14

I have a table of Producers and a table of Products, both of which are of the form:

  • Id - int, Primary key
  • Name - nvarchar

A Producer can carry multiple Products, so I was going to create a table called ProducerDetails that would have:

  • ProducerId - int, Foreign key to Producers.Id
  • ProductId - int, Foreign key to Products.Id

Would it be better database design to have an additional Id (int, Primary key) column in my ProducerDetails table?

I'm using SQL Server 2008 R2.

The relationship between these tables is many-to-many. A producer can carry multiple types of products, and the same product could be produced by multiple different producers.

2 Answers 2

8

For a many-to-many relationship, your best bet is to use a join table.

create table Producer
(
    id int identity(1, 1) not null primary key clustered,
    Name varchar(100) not null
)
go

create table Product
(
    id int identity(1, 1) not null primary key clustered,
    Name varchar(100) not null
)
go

create table ProductProducer
(
    ProductId int not null foreign key references Product(id),
    ProducerId int not null foreign key references Producer(id)
)
go

-- adding the primary key also ensures uniqueness
alter table ProductProducer
add constraint PK_ProductProducer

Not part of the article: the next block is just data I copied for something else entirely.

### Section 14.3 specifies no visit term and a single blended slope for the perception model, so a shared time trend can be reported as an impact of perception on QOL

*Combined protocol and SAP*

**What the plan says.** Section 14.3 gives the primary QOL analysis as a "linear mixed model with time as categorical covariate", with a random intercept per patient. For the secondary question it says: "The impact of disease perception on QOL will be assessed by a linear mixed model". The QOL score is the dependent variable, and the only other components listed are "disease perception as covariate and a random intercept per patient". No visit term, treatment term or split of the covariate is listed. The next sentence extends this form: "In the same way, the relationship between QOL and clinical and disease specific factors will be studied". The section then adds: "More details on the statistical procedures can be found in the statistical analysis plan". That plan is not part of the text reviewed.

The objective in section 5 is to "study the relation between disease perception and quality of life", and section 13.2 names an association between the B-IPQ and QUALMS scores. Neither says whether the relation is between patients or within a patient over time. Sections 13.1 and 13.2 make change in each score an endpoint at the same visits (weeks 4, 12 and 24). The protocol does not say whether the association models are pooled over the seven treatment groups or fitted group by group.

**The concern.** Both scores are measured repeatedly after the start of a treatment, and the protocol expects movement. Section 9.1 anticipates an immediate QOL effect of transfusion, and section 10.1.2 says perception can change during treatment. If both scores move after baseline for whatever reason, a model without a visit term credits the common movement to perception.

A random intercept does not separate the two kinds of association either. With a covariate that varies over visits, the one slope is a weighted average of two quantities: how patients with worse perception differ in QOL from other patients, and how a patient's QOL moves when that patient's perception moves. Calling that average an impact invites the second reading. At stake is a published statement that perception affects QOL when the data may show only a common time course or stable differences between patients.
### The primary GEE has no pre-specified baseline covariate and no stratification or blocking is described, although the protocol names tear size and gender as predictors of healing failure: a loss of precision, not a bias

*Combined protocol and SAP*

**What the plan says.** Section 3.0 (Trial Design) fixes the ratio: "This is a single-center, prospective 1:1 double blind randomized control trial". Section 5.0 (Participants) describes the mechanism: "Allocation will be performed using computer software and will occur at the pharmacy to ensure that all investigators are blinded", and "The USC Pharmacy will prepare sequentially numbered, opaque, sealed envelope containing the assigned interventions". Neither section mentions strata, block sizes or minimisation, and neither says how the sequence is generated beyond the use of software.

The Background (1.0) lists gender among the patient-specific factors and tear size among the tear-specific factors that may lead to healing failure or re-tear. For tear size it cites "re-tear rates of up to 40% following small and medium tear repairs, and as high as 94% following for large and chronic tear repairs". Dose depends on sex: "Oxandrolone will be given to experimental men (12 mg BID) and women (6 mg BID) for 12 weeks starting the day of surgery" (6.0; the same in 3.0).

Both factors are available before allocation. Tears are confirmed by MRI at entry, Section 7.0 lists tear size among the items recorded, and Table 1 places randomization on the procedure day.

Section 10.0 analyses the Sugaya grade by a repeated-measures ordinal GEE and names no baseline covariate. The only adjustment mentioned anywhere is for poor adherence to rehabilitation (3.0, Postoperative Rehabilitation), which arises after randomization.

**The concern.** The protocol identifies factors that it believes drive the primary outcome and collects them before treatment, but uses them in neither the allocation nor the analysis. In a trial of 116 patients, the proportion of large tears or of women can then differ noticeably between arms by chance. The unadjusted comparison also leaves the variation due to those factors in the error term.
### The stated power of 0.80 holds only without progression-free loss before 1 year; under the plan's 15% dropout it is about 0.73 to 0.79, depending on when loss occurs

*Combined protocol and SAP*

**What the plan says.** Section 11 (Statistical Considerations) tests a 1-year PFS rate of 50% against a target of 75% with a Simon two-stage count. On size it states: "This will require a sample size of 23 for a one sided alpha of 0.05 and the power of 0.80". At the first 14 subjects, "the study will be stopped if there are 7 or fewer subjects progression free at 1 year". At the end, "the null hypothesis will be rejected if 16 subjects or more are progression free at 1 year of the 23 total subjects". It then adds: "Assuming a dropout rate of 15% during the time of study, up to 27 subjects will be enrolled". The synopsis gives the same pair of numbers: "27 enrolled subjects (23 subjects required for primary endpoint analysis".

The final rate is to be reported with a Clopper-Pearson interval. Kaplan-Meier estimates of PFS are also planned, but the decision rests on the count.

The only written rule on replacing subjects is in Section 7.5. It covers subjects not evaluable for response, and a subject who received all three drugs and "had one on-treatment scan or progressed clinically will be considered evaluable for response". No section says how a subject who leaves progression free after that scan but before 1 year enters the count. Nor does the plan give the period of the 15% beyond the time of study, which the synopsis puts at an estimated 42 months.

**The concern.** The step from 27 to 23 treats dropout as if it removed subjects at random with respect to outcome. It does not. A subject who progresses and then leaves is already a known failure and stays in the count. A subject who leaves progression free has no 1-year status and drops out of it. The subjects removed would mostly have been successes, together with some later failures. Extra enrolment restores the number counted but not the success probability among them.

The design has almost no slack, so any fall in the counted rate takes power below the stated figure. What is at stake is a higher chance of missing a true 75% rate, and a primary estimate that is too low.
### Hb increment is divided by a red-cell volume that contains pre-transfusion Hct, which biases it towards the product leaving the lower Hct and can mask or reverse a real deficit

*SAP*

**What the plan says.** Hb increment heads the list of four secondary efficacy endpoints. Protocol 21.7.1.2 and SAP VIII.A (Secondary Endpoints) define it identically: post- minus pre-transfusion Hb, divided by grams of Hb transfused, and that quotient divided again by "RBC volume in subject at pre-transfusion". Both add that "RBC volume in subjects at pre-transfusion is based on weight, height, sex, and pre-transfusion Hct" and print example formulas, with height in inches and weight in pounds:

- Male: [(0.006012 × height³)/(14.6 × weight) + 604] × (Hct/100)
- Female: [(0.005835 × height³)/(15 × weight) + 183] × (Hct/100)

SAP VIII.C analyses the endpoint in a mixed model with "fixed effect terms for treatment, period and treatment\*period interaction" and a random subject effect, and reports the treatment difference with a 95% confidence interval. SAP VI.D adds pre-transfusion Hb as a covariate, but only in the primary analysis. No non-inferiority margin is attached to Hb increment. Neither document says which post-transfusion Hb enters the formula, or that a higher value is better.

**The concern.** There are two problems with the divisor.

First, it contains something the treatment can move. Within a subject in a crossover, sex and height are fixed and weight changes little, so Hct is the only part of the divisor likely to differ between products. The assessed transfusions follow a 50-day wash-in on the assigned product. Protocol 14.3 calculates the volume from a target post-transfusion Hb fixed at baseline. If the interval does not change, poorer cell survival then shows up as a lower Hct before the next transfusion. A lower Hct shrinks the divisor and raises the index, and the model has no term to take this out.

primary key (ProductId, ProducerId)
go

If you decide to go with the join table, you won't need to have an additional key, as the combination of ProductId/ProducerId would ultimately be unique.

You could use them as a composite key, so you wouldn't need that additional Id field in ProductProducer.

0
8

No, there is no value in adding an additional "primary key" to this table. Your joins are only ever going to refer to ProducerID and ProductID, so it is just dead weight. IMHO.

Though I agree with @Shark that the join table doesn't even seem to be needed here, unless you are going out of your way to not change the schema of the existing tables in any way.

As an aside, I also think it is worthwhile to name your primary identifier in full (e.g. Products.ProductID instead of Products.ID) so that the identifier is consistently named throughout the schema.

0

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